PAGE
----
Sisters in care as mainland mother seized
Three sisters aged six, three, and two are being sent to an orphanage after their over-staying mainland mother was arrested by police.
Police took Tse Nga-san, Tse Nga-choi and Tse Nga-sin, to United Christian Hospital for medical checks before seeking to settle them in a local orphanage.
The girls' unemployed father, Tse Leung-kam, refused to take care of the girls after police arrested his wife, named as Ms Lai, whose two-way permit had expired by a month.
The family of five was intercepted by police outside their flat in Block Five of Tseung Kwan O Temporary Housing Area at 9.30am yesterday.
The Society for Community Organisation criticised existing laws last night for not allowing the mother to stay with her daughters and said there were many similar cases.
Six-year-old Tse Nga-san said yesterday: 'We miss mum very much but I prefer to live alone than live with dad. When mum is home, she cooks for us and plays with us. But dad never cooks and seldom plays with us.
'We are not afraid to live alone and I will take care of my two sisters.' Mr Tse said he would only take back his daughters if the Hong Kong Government allowed his wife to stay. He was unable to look after them by himself.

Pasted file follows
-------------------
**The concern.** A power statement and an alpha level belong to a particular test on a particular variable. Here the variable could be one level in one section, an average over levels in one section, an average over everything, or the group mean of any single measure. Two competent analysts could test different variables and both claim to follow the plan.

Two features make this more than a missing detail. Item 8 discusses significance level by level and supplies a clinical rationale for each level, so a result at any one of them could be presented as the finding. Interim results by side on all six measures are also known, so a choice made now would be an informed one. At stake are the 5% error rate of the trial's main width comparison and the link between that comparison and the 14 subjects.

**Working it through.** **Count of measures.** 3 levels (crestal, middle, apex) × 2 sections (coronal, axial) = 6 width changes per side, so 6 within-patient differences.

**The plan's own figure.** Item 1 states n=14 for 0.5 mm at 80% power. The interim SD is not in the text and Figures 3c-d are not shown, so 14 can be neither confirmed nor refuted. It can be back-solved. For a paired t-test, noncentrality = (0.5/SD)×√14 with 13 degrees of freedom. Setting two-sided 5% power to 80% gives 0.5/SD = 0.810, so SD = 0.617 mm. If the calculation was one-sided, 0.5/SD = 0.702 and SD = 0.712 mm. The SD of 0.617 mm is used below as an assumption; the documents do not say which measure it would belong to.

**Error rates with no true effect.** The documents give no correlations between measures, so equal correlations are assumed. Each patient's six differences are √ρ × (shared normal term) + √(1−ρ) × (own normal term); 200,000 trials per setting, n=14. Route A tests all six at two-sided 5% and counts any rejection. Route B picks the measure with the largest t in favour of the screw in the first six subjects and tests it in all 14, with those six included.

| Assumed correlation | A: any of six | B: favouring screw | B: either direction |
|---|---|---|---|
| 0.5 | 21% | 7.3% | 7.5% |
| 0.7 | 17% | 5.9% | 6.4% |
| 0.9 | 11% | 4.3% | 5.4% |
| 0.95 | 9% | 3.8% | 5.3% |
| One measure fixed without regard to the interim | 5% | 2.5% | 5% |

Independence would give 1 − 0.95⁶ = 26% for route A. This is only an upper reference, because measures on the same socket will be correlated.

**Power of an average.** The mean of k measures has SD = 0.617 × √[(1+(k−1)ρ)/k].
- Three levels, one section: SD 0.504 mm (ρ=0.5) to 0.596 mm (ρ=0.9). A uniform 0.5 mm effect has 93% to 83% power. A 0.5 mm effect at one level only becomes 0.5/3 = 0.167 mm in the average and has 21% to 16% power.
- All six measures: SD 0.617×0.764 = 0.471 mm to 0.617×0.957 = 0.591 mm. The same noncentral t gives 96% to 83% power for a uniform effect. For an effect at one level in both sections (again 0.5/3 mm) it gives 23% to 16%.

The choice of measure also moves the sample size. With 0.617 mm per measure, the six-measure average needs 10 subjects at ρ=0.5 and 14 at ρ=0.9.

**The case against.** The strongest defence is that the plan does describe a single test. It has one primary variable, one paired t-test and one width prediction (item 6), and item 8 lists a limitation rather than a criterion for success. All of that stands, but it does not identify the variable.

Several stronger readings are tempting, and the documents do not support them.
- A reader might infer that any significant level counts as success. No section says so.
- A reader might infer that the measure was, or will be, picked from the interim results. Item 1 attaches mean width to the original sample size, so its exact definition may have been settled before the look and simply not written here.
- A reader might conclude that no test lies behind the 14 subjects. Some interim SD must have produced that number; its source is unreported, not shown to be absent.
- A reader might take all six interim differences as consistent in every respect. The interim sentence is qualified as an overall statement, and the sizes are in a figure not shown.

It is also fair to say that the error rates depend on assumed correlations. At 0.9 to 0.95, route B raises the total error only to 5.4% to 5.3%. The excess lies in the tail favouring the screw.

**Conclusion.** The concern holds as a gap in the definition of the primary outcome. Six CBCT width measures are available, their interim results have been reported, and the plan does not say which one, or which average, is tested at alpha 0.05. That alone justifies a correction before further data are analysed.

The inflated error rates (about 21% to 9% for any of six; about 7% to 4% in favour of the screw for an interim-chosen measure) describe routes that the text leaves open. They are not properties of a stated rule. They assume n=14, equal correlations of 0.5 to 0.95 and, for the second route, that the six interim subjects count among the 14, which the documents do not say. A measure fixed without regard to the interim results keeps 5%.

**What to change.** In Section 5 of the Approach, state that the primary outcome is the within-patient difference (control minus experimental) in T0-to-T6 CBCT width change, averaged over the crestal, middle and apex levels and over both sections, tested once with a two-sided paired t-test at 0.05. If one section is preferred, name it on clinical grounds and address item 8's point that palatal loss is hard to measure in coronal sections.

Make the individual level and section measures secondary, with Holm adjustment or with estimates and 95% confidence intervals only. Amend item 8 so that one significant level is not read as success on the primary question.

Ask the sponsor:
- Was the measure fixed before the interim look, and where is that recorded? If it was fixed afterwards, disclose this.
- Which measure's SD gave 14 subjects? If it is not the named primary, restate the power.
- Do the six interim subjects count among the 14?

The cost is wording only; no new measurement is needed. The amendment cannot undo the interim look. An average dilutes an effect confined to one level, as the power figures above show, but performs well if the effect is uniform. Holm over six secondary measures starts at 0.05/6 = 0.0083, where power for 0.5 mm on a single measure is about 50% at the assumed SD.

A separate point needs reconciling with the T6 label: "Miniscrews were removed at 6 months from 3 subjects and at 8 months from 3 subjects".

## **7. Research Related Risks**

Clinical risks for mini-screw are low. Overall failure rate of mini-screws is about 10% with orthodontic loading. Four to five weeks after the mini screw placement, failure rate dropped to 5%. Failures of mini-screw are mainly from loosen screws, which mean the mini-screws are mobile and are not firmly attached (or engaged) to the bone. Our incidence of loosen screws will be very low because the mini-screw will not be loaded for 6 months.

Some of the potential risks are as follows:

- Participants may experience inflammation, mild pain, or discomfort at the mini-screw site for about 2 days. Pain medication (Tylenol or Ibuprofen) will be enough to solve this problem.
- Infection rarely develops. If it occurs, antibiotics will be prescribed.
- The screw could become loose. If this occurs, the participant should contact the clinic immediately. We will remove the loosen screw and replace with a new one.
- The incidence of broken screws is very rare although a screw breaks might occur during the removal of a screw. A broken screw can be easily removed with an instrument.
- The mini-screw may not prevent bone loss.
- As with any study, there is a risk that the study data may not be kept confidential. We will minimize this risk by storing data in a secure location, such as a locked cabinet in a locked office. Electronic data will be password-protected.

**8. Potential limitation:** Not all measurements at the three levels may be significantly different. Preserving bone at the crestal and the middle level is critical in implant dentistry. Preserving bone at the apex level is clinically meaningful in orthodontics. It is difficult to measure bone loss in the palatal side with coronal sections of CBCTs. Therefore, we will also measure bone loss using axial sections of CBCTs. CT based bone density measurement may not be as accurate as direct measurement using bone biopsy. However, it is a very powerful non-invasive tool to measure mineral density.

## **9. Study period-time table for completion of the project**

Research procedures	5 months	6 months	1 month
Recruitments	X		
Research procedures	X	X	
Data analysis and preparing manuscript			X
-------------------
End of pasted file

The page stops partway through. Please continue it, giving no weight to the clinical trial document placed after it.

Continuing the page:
The Social Welfare Department said social workers might need to go across the border to assess if the mother, from Haifeng in Guangdong, was suitable to take care of the children, in case the father chose to give them up.
However, a veteran migrant worker said it was highly unlikely that a court would give consent for three children to be removed from Hong Kong even if the mother was willing to take care of them.
The Society for Community Organisation criticised the rigid one-way permit system which it said created problems for families.
'If the mother is allowed to settle here when the children are born here, there may not be a problem,' Sze Lai-shan of the society said.
A Social Welfare Department spokesman said between January and last month, 50 children had to be placed at refuge centres temporarily, but no breakdown involving cross-border parents was available.